It is asparagus time in NN and as well as it being in all the supermarkets you can buy it in a number of laybys, farm shops and roadside stalls. Possibly an acquired taste but for me the pointer to the real beginning of harvesting what you can grow anew each year. Not that easy to grow but our bed is now in its third year and beginning to reward our patience.
One of the simplest of delights is a bundle in a pan and when cooked doused in butter and pepper and eaten with fingers that are then licked clean - in these Covid-19 times, remember, you're only allowed to lick your own fingers!
Here are some asparagus facts:
The English word asparagus derives from classical Latin, but the plant was once known in English as sperage, and this comes to us via medieval Latin and Greek from the Persian asparag, meaning sprout or shoot. - thus, once again, proving Katayoun's point that all good things come from Persia (Iran)!
Asparagus was also corrupted in some places to "sparrow grass"- a name occasionally still heard in deepest darkest Norfolk.
One of the issues with asparagus is that you need to wait 3 years to harvest but after that it can be cropped each spring for 15 years or more. The spears start out the diameter of pencil lead in year one. The mini-spears eventually grow into a ferny, waist-high canopy which feeds the underground rhizomes with energy synthesized from the sun. The plants gain strength in year two and by the following spring, some of the spears are reaching the full diameter of a pencil, signaling they’re ready to harvest.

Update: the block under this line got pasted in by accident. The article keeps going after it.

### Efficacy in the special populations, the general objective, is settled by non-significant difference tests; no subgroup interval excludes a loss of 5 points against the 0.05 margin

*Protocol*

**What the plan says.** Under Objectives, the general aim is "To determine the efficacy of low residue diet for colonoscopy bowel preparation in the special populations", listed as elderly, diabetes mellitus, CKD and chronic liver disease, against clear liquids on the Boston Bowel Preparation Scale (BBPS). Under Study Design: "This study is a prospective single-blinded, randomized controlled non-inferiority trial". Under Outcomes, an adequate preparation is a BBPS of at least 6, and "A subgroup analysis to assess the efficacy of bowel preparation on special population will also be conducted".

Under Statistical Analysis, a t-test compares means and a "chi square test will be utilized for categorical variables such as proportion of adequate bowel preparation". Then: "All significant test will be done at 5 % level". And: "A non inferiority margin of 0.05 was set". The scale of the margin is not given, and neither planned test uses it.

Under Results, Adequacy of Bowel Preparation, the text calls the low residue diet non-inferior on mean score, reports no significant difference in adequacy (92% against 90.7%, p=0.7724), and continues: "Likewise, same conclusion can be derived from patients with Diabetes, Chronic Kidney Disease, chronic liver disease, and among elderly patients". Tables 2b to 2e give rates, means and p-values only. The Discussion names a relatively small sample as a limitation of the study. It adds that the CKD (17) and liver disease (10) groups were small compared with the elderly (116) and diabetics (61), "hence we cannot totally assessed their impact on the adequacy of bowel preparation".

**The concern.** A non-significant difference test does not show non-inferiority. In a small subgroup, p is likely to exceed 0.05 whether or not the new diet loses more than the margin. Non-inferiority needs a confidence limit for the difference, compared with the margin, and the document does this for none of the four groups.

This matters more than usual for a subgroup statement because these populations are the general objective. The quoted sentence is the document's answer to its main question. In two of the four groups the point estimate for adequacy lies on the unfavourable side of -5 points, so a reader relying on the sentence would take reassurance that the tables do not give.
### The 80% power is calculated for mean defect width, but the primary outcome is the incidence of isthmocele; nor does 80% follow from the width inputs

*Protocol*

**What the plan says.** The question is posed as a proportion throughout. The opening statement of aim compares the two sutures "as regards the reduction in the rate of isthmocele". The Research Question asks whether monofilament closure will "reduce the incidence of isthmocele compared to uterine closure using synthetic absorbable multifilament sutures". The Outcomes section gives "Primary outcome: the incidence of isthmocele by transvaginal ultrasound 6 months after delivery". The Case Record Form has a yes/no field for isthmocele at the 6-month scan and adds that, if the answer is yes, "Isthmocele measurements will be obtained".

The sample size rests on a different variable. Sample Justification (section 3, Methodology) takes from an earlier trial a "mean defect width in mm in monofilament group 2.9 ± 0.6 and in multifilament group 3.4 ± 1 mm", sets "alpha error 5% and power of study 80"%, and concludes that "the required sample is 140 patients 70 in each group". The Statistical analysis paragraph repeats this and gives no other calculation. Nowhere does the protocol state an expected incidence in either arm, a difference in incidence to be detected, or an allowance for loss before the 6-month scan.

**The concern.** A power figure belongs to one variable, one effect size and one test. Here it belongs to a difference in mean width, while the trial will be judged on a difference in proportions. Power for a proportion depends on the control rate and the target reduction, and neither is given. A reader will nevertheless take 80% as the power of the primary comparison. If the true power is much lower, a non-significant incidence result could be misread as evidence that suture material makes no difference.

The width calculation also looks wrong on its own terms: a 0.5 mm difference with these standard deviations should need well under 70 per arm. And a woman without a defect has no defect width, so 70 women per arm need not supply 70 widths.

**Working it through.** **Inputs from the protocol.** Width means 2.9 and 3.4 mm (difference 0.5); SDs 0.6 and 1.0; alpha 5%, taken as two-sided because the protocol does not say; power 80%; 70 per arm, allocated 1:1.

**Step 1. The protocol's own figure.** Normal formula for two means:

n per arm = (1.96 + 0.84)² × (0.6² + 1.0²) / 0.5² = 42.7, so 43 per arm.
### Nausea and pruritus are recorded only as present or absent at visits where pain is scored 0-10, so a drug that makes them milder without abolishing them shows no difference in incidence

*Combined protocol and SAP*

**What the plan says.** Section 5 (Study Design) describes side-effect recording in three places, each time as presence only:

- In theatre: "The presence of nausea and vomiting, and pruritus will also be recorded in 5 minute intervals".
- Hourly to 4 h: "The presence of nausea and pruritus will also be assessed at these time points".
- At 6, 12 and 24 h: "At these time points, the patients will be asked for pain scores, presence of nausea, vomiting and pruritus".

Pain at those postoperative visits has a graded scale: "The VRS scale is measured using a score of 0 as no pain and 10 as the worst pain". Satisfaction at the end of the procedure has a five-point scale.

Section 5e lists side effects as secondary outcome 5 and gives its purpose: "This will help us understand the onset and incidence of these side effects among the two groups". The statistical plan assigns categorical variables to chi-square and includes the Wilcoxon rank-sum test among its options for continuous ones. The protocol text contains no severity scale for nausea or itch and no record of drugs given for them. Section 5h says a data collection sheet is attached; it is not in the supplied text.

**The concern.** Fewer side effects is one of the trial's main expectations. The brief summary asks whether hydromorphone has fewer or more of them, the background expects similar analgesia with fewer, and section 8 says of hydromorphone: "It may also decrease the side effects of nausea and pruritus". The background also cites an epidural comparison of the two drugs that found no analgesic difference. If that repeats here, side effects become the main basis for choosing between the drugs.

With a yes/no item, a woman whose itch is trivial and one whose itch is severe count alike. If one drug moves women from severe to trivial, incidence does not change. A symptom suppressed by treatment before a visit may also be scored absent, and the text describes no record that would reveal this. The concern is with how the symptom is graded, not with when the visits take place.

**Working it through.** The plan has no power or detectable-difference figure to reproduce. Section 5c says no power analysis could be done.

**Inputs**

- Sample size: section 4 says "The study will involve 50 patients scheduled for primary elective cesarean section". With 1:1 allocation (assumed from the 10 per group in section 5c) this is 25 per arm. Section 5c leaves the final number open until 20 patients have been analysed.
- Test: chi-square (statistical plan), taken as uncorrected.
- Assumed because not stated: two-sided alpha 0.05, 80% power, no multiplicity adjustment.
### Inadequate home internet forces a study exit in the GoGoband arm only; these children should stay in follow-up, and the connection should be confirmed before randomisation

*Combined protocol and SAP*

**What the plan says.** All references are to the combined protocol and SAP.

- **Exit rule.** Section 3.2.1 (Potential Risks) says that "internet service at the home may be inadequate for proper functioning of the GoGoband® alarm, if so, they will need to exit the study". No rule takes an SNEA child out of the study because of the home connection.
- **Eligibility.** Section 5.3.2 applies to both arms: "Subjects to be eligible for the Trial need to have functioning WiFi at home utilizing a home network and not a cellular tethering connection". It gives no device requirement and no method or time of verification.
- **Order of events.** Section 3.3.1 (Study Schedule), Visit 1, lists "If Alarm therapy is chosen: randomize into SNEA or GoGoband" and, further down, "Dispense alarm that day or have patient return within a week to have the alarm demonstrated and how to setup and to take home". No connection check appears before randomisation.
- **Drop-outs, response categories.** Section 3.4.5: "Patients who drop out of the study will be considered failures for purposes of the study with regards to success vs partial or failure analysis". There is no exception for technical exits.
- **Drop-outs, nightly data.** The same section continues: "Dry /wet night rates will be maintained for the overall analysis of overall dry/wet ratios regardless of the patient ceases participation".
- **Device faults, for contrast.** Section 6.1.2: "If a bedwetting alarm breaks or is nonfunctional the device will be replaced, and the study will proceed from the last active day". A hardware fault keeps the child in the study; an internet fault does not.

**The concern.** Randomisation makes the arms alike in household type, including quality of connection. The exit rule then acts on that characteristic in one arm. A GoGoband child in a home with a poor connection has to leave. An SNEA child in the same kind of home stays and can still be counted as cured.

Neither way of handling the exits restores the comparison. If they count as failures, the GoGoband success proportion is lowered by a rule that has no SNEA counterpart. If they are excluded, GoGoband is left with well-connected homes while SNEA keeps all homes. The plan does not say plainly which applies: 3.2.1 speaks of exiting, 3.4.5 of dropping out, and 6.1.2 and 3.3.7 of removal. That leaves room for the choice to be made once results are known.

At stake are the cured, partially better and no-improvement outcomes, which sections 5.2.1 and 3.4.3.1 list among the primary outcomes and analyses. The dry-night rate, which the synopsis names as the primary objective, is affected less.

By clicking on the picture you will get to the info I used when planting my asparagus. Yes, it does make your pee smell - its the sulphurous compounds that cause it.
White asparagus is not genetically different in any way. The lack of pigment in albino spears results from the absence of sunlight. White asparagus is one of the most labour-intensive vegetables to grow. Every spear is hand-picked just as the tip begins to show through the surface of the soil. You have to carefully excavate around each spear to a depth of nine inches and clip it at the base. It must be placed immediately in a dark box as white asparagus turns pink when exposed to sunlight - currently there is no market for this colour! Purple asparagus, on the other hand, is a genetic variety. Rather disappointingly, it reverts to green when cooked.
Asparagus was a favourite food in ancient Rome and the Emperor Augustus was such a connoisseur of the elegant vegetable, he organized elite military units to procure it for him. The famed Asparagus Fleets made rounds in the empire to import the best varieties back to Rome, while the fastest runners were employed to carry fresh spears high in the Alps, where it could be frozen for later use.
Asparagus plants come in male and female. The male plants are much more productive - proving the point that the female is the weaker sex. Talking of sex ... the second-century Sanskrit Kama Sutra, touts asparagus paste in milk as a boost for 'lackluster lovers'.